Schechtel’s masterpiece: Valuation made on Savva Morozov’s house on Spiridonovka Street

June 13
Culture

The Department of Cultural Heritage has approved the protection of another unique architectural landmark in the heart of the capital: the house of the famous manufacturer and philanthropist Savva Morozov. Experts have confirmed the historical and artistic value of its facades and interior as well as the magnificent metal fence and gates and six garden sculptures situated the courtyard.

The two-storey house located on 17 Spiridonovka Street, Bldg.1 was designed by the famous architect Fyodor Schechtel at the end of the 19th century. Its rooms were decorated by artist Mikhail Vrubel. This was Savva Morozov’s luxurious gift to his favourite wife Zinaida. After his death, she owned the house until 1909 when she sold it to Mikhail Ryabushinsky, a collector and philanthropist. During the Soviet era, the house was nationalised and first of all housed a regional food committee, and starting from 1929, the People’s Commissariat of Foreign Affairs. Today it’s the Reception House of the Russian Foreign Ministry. In 1996, a G8 meeting took place there.

The Morozov house is a federal cultural landmark and is rightfully considered one of the best examples of late 19th century city estate architecture. The design of its facades uses traits of the English Neo-Gothic style: spiky spires on the roof, lancet windows and gargoyles on the downpipes and edges of the terraces. The fence and gates are also Gothic. After some research, it was decided and approved that the house must be protected, as well as all the valuable features forming the historical image of this unique building,” said Head of the Department of Cultural Heritage Alexei Yemelyanov.

According to Yemelyanov, the compositional solution as well as architectural and artistic design of the late 19th-century building’s facades, including its size, form, location and the style of the doors and windows, the ground floor, the main entrance with lancet archways, bilateral ramps and the staircase and their fences (metallic, with decorative brickwork plus pillared fences), as well as flowerpots, columns, pinnacles, castellated turrets and stucco and carved adornments, including panels with decorative features, medallions, garlands, ribbons, styled roses and shamrocks, masks, floral and geometric patterns. Art metal of the late 19th century was also recognised as valuable, including the cast-iron fencing of the balconies, terraces, the ends of the pipes shaped like masks and the gargoyles and a sculpture of chimera on the fence of one of the balconies.

A fire broke out in the building in 1995. It destroyed more than a half of its original interior, but the construction and decorations of some of its interior and facades remained almost intact. What was left of the artifacts and adornments were restored and preserved by 20 organisations from various countries according to Schechtel’s original sketches. Experts have managed to save three panels: Morning, Noon and Evening by Mikhail Vrubel, which figuratively portray the awakening of nature depicted as a mermaid-like female.

Moreover, the building has Monier ceilings, stucco and carved adornments, cornices, ceiling borders, friezes (relief and picturesque), rosettes, coffered ceilings, columns and pilasters made of artificial marble with stucco caps and metal decorative panels. The house has built-in wooden furniture designed by Fyodor Schechtel, including throne chairs, a grandfather clock shaped like a Gothic tower and a desk. The main staircase with the Robert and the Nuns sculptures by Mikhail Vrubel, Gothic fireplaces, mirrors, late 19th –century lamps: lanterns, chandeliers, drop-shaped lamps, wall bracket lamps and other things survived.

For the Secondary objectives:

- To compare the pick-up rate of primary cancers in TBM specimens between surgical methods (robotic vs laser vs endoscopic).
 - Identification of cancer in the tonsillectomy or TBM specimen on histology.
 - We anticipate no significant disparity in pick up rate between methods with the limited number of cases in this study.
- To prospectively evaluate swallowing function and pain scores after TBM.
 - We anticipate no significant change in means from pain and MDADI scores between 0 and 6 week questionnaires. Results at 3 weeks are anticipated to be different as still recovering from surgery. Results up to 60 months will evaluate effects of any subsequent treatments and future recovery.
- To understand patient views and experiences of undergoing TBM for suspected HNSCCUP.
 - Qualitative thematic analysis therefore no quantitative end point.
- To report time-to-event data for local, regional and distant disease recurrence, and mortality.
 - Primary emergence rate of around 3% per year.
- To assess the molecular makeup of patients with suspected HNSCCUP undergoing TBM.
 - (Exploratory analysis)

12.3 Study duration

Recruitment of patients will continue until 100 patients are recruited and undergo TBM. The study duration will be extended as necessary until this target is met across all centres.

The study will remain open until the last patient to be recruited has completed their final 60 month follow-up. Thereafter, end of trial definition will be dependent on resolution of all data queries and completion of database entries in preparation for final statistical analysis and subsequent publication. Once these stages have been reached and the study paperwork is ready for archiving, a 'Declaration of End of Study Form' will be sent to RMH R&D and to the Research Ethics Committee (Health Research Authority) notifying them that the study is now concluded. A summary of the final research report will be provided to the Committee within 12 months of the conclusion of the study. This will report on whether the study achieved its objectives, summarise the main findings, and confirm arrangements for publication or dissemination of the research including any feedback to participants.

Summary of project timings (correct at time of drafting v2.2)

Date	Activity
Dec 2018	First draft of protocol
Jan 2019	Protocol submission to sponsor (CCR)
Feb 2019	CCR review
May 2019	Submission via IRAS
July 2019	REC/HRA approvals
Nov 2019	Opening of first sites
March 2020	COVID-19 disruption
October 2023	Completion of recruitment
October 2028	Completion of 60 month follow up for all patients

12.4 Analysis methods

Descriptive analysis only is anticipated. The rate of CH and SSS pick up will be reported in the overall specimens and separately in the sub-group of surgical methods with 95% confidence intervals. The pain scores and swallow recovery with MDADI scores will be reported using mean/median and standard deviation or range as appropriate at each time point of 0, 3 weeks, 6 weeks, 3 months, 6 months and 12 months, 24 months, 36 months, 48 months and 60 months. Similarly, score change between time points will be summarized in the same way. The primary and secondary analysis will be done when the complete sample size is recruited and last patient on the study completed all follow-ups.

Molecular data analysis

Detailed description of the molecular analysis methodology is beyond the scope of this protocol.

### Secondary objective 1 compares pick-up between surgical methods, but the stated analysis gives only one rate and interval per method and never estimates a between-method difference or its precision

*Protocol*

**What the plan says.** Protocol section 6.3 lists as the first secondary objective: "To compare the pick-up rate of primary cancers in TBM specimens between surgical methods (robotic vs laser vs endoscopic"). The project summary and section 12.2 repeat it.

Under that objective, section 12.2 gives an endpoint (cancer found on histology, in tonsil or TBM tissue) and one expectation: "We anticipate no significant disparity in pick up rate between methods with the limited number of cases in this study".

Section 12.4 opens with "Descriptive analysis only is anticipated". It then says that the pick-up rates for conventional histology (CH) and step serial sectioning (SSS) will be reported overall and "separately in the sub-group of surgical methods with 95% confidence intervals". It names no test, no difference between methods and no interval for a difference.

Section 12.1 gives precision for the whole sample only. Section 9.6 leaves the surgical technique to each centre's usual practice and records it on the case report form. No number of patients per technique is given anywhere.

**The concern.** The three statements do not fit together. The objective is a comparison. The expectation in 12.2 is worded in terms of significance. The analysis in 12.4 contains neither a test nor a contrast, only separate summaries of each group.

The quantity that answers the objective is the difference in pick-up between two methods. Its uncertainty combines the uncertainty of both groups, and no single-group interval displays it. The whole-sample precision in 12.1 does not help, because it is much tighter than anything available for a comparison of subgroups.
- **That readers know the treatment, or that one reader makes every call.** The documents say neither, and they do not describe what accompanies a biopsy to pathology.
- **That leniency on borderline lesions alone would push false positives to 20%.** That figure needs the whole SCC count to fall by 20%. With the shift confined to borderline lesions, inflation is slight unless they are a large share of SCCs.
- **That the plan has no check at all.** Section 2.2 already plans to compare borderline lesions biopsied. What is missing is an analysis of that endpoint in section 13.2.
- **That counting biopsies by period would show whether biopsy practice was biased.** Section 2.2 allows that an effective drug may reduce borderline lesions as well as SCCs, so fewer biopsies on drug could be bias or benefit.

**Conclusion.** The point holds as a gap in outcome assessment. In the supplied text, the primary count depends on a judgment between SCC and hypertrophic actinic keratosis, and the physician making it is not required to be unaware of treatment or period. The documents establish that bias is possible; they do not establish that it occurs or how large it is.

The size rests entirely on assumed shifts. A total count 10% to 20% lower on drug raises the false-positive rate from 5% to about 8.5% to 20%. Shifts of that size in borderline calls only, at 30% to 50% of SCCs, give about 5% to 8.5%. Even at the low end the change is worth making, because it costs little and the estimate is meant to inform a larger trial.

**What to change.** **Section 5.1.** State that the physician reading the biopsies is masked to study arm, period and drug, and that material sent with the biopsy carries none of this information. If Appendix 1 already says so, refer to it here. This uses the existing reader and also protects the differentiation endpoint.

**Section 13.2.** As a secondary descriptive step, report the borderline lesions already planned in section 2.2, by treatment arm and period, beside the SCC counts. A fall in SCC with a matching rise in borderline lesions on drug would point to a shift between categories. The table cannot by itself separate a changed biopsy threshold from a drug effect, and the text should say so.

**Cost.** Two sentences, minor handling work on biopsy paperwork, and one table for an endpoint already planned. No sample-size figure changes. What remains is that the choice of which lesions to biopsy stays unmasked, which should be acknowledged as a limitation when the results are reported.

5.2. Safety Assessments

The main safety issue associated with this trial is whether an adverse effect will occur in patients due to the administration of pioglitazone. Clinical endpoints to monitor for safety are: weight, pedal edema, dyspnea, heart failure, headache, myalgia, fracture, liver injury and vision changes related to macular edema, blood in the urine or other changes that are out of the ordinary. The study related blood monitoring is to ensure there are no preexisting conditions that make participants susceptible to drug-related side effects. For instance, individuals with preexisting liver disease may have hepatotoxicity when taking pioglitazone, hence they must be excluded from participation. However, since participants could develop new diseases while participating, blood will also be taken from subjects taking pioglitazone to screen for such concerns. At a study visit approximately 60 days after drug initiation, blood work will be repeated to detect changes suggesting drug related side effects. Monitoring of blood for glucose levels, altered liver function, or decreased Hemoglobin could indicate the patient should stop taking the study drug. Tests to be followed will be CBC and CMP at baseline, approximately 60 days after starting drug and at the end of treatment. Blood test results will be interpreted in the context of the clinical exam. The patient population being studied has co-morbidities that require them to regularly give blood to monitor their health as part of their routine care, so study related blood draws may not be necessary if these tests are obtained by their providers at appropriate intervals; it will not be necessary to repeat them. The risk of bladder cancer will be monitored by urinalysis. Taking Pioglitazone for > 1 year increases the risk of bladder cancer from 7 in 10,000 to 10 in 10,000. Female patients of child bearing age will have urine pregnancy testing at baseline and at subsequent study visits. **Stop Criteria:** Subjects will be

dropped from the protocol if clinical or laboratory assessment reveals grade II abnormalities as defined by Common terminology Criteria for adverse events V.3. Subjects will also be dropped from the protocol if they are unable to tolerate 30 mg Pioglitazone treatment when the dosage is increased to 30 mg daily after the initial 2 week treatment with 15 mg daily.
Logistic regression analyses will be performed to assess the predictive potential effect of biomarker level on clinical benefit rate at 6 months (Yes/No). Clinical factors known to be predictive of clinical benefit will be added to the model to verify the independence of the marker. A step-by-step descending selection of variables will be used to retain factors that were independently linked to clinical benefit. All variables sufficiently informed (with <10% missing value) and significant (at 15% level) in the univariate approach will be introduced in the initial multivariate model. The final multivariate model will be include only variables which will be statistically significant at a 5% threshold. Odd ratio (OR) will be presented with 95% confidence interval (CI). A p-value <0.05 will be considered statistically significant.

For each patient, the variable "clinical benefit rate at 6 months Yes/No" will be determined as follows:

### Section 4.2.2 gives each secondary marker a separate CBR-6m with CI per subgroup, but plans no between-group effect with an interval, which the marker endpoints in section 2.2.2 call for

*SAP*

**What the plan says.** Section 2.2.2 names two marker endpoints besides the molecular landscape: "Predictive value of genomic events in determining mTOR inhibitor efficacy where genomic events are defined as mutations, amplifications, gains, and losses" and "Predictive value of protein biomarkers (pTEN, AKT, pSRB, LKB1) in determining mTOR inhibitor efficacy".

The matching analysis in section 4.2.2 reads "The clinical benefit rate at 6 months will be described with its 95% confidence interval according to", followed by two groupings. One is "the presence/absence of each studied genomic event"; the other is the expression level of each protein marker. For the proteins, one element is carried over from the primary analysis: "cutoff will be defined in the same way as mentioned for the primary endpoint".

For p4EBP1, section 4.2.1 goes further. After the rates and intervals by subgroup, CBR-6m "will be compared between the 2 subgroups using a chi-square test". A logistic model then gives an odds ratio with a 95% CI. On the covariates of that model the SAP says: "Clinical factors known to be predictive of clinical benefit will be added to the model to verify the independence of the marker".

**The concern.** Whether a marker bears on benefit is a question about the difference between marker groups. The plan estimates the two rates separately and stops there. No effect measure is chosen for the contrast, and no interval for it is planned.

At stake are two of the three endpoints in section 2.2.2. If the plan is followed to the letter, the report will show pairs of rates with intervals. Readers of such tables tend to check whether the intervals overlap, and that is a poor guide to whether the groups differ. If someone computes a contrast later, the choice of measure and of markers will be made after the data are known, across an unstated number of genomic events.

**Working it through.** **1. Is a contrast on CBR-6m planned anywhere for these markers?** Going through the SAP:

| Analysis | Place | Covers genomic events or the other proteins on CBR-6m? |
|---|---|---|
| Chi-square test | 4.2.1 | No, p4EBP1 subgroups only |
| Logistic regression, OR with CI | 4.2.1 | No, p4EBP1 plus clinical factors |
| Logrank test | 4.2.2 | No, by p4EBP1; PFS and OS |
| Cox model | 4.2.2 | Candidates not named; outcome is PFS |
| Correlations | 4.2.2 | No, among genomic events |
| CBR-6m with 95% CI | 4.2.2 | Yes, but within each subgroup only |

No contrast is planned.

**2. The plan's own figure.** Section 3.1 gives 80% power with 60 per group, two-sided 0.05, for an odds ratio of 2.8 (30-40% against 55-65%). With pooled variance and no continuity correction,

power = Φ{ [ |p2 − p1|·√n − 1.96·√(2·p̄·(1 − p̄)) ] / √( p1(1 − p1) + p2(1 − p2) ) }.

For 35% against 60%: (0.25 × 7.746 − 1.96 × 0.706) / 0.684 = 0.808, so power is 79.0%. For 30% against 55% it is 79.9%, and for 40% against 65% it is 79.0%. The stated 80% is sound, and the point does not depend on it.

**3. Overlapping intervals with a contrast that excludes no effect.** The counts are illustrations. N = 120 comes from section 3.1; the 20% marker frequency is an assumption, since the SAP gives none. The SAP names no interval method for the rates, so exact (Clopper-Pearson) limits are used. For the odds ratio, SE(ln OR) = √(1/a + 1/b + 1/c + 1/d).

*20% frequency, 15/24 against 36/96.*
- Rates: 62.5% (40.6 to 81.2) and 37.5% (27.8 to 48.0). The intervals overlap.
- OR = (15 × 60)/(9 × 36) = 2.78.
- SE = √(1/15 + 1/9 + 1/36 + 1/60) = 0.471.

Experts have also confirmed the value of the architectural and artistic design of the 19th-century fence and gates, including the quadrilateral poles with ornately shaped niches, gate pylons with decorative lanterns on top and fanciful metallic bars with caps shaped like animal heads. Moreover, the protection extends to six garden sculptures of women and an angel.

According to Alexei Yemelyanov, now all the restoration work in the house will be carried out taking into consideration its new status.

Fyodor Schechtel (1859–1926) was a Soviet Russian architect, painter and sketch artist. He was one of the most prominent architects of the late 19th and early 20th century. At the beginning of his career, he experimented with various architectural styles from Gothic to Russian Revival. Art scholars call Schechtel the father of the Russian Art Nouveau, although he had no professional education in architecture. In addition to Zinaida Morozova’s house, he also designed Ryabushinsky’s house (6/2 Malaya Nikitskaya Street, Bldg. 5) where writer Maxim Gorky lived in the 1930s, the famous Porcelain House at 8/2 Myasnitskaya Street, Alexandra Derozhinskaya’s house with a black spider on its doors (13 Kropotkinsky Pereulok, Bldg. 1) and his own house 28 Yermolayevsky Pereulok, Bldg. 1. He also developed restoration projects for Yaroslavsky Railway Station and the Stanislavski and Nemirovich-Danchenko Moscow Academic Music Theatre.

Treat yourself and relax with a virtual tour around the houses of the Morozov, Derozhinskaya, Schechtel and other architectural landmarks at the Learn Moscow website. There are 17 online tours around Moscow historical landmarks in total.

Preserving and doing up architectural landmarks in Moscow is one of the most important things that the Department of Cultural Heritage’s does. Many landmarks receive a second life and are made use of today while the historical image of the capital remains intact. Over 1,400 landmarks have been restored since 2011, including 203 last year.

Source: mos.ru

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